Developments meeting these criteria tend to be garden-style apartments built in the 1980s and located in inner-ring suburbs. To lower the long-term operating costs of the site and fulfill their commitment to residents, HPET’s first acts after acquiring a new development often involve addressing deferred maintenance issues that previous owners may have neglected and making sustainability-related “green” upgrades.
HPET operates much like the enterprise represented by another speaker: Daryl Carter, chairman and chief executive officer of Avanath Capital Management. Founded by Carter in 2007, Avanath Capital Management is one of the nation’s largest owner-operators of affordable apartment communities, with 88 properties in 13 states. Like HPET, Avanath Capital Management uses the capital of institutional investors to purchase and redevelop affordable multifamily housing, although the two entities’ strategies differ in multiple ways. Avanath primarily pursues housing that was built by or remains subject to government affordability programs in markets with job growth and large gaps between affordable rents and market rents; for example, in coastal areas or cities such as Chicago or Austin. Carter estimated that between 15 and 20 percent of Avanath Capital’s stock consists of naturally occurring affordable housing rather than developments built using programs such as the Low-Income Housing Tax Credit Program.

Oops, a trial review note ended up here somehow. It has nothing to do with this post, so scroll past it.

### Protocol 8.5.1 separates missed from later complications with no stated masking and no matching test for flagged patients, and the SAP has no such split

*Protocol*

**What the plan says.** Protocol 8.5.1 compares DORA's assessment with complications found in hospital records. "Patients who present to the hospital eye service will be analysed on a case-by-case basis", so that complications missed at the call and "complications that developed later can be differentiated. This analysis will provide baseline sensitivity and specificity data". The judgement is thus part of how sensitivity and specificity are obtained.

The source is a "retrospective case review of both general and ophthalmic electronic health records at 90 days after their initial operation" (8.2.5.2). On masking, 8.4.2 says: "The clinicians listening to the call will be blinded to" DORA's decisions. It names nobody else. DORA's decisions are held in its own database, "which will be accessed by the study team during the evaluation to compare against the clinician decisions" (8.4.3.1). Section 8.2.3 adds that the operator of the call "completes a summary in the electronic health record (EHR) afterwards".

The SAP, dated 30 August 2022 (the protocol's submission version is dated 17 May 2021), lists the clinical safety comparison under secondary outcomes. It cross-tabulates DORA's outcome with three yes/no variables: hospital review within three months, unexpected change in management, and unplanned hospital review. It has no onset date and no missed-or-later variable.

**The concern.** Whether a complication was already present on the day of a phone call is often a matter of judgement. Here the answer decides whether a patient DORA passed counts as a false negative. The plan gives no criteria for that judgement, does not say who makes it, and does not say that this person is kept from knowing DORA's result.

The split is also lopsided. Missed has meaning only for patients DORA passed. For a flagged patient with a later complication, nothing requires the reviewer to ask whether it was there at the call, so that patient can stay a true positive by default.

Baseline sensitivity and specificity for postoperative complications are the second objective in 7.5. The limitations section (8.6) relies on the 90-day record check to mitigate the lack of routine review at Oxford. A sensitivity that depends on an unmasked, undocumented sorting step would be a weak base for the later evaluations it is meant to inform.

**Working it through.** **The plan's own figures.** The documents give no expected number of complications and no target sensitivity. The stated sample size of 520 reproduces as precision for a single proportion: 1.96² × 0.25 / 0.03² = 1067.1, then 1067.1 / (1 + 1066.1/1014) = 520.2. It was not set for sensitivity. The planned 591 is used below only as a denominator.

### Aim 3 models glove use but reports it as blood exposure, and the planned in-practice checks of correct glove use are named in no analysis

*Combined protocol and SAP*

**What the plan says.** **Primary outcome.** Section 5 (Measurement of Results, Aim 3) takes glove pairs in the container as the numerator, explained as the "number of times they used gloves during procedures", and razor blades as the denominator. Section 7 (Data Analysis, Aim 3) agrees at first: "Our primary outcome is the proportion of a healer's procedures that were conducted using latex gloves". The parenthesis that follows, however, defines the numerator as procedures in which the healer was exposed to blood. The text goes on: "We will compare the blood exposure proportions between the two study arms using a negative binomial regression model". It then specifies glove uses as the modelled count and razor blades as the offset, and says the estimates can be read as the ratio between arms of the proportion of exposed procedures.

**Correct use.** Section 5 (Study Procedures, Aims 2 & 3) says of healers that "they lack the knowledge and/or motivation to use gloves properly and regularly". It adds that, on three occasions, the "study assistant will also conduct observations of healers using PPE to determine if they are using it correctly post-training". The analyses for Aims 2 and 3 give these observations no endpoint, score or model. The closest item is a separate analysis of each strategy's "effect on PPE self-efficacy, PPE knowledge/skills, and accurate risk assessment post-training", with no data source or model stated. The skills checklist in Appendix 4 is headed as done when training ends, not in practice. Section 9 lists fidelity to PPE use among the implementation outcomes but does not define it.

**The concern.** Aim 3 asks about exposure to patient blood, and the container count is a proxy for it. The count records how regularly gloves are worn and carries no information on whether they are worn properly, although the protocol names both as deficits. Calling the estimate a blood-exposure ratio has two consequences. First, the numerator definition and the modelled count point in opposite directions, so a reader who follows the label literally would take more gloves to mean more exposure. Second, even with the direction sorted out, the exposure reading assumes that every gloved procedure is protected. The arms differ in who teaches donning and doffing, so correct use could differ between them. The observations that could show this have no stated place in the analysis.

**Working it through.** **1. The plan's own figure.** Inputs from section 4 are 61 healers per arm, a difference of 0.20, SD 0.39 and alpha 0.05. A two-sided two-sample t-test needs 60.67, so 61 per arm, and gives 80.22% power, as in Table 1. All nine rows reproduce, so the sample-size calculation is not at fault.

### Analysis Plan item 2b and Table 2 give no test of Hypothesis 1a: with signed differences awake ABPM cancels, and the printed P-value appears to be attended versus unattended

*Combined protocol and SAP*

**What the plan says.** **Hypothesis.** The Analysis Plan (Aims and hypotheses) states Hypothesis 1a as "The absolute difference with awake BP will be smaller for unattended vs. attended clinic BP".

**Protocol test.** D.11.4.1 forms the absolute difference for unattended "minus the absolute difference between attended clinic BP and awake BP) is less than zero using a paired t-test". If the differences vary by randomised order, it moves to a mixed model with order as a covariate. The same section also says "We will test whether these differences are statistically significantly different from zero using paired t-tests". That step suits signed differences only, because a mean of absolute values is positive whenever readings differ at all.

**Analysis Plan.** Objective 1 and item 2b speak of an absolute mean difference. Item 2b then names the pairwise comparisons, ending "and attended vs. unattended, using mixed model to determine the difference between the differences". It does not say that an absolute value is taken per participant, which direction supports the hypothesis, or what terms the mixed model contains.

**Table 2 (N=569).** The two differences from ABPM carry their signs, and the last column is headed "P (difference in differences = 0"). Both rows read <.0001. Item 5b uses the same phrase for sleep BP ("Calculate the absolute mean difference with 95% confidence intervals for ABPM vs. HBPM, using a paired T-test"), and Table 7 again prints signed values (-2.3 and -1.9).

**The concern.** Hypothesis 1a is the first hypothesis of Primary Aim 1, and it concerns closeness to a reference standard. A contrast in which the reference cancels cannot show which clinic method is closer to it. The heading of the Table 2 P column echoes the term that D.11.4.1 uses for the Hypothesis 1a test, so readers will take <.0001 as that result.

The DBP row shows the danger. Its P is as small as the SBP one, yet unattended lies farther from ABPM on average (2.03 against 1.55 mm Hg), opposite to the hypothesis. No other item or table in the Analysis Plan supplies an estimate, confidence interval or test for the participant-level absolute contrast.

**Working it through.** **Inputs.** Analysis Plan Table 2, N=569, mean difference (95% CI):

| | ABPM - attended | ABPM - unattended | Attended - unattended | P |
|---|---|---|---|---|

Avanath Capital seeks out neighborhoods underserved by institutional capital that lack amenities such as retail, banks, and healthcare institutions; it then attracts these community necessities to the area by purchasing and investing in local affordable housing and providing those developments with supportive services. “We invest in a lot of communities, particularly communities of color, where there aren’t a lot of things around it that make great neighborhoods today,” said Carter.